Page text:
This step is crucial in the process, as following the right steps can make a big difference. Based on Kondo’s experience with clients, the order of the checklist is the right approach to go. So follow the list in chronological order: clothes, books, papers, Konomo, and sentimental items.
By starting with clothes (easier) and ending with sentimental items (challenging), you’ll get better at your decision-making skills. Once you get to the end of the process, choosing what to keep looks simpler than it really can be.
A good example to keep in mind is walking into a clean closet first thing in the morning. Being greeted by your favorite clothes is a great way to keep the motivation going.
As you go through each category, your energy and motivation will increase. You may get physically tired, but getting rid of unnecessary items is a good way to keep yourself organized.
Rule # 6: Ask yourself if it sparks joy
Only you can determine what type of environment makes you happy. Your feelings are the standard for what brings you joy.
While going through this rule, pick up one object at a time and ask yourself, “Does this spark joy?” If it does, then keep it. But if not, then it’s time to toss it out.
This method is what sets itself apart from other tidying techniques. Other techniques will rely on strict guidelines instead of personal criteria.
Instead of following quotes such as:
“Discard anything you haven’t used in two years”
“Everytime you buy something new, get rid of something old”,
Consider applying the sixth rule. Joy is considered a personal thing, or as Kondo says, it’s “…a little thrill, as if the cells in your body are slowly rising.”
Does the Konmari method actually work?
The Konmari method is unique from other tidying methods. One thing that stands out is it’s not seen as a quick fix. You don’t clean one room or area in a day and then forget about it.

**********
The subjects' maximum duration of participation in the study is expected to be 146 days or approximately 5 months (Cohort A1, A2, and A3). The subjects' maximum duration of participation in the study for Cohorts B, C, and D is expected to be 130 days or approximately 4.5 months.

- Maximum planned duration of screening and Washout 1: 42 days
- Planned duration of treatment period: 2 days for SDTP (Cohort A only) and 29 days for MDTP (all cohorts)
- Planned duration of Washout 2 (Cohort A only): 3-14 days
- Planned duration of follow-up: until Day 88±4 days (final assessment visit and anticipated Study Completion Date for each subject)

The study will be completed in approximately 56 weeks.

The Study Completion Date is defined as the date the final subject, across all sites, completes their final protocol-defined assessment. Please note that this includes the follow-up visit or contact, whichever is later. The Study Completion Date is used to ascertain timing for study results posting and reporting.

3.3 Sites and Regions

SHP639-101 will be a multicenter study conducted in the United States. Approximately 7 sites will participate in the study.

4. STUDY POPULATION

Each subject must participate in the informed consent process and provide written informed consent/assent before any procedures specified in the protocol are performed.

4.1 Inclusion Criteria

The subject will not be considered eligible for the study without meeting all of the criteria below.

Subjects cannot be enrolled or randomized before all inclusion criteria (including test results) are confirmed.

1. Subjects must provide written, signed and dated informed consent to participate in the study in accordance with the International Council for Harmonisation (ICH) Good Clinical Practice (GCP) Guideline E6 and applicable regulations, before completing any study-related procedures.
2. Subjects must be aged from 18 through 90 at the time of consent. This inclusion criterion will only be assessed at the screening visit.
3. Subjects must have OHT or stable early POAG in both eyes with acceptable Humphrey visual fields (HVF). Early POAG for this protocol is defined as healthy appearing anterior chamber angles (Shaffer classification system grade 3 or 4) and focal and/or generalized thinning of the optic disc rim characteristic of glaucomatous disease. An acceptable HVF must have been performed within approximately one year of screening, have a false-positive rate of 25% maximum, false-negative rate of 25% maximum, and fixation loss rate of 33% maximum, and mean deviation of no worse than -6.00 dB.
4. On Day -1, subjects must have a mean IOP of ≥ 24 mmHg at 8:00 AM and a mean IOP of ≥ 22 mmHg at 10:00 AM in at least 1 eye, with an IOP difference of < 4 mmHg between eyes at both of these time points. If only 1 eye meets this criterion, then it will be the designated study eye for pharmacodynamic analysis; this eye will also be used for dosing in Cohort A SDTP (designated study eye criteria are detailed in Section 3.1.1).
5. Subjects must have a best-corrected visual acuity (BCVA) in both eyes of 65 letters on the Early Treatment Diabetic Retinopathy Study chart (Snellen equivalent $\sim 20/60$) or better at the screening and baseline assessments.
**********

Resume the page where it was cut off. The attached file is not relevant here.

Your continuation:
Instead, this method is a step-by-step process to organizing your life. Consider it to be a long-term project, not a quick fix (be committed to seeing real results).
If you’re going to try the Konmari method, bear in mind it’s a long-term project. You may not be able to tidy up in one day or after one weekend.
Sometimes, the process can take several weeks or a couple of months. It’s designed to stretch out so that you can take your time throughout the process.
Working in bits of pieces (or step-by-step) can help make the process run easier. If you’re committed to seeing real results, you have to stick with the project for the long haul.
The Konmari method provides a different perspective when it comes to tidying up. It’s a new concept (developed within the last decade), but it has gotten a positive reception. It’s helped people feel more fulfilled and less stressed out when not surrounded by clutter.
Yes, it may be challenging to get rid of some items. But if you’re not going to use them soon, it’s best to toss them out and move on.
It wasn’t until recently that I started using the Konmari method about a month ago. I’ve slowly gone through some old clothes and cleaned out my bookshelves. So I’ve gotten through two categories so far, but I still have a long way to go.
My goal is to tidy up within the next six-eight months. I’m more curious about living a minimalist lifestyle, so I’ve slowly gotten rid of some things. When I get to that point, I’ll feel happier when I have fewer things to live with (I look forward to giving an update when I edit this post later down the road).
Your Turn: Is the Konmari method a great solution to staying organized?
If you’re curious about trying the Konmari method, I encourage you to go through the checklist and follow the rules. If you want an in-depth review of the method, check out some of Kondo’s books. They’re well worth checking out.
Have you heard of the Konmari method? Do you believe the method will help tidy up your life?
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Eric is the owner and chief editor of notimekillers.com. He takes great pride in helping people manage their time and grow their businesses. Eric is a firm believer in financial and time freedom, as he believes in financial independence and taking ownership of your time. “Time is your most important asset. It can be your best friend or worst enemy. How you use your time can shape the future you desire to have.” In his leisure time, Eric loves to write and read whenever possible. He enjoys going for long walks outdoors while doing in-home workout videos every week. You can also connect with Eric via LinkedIn.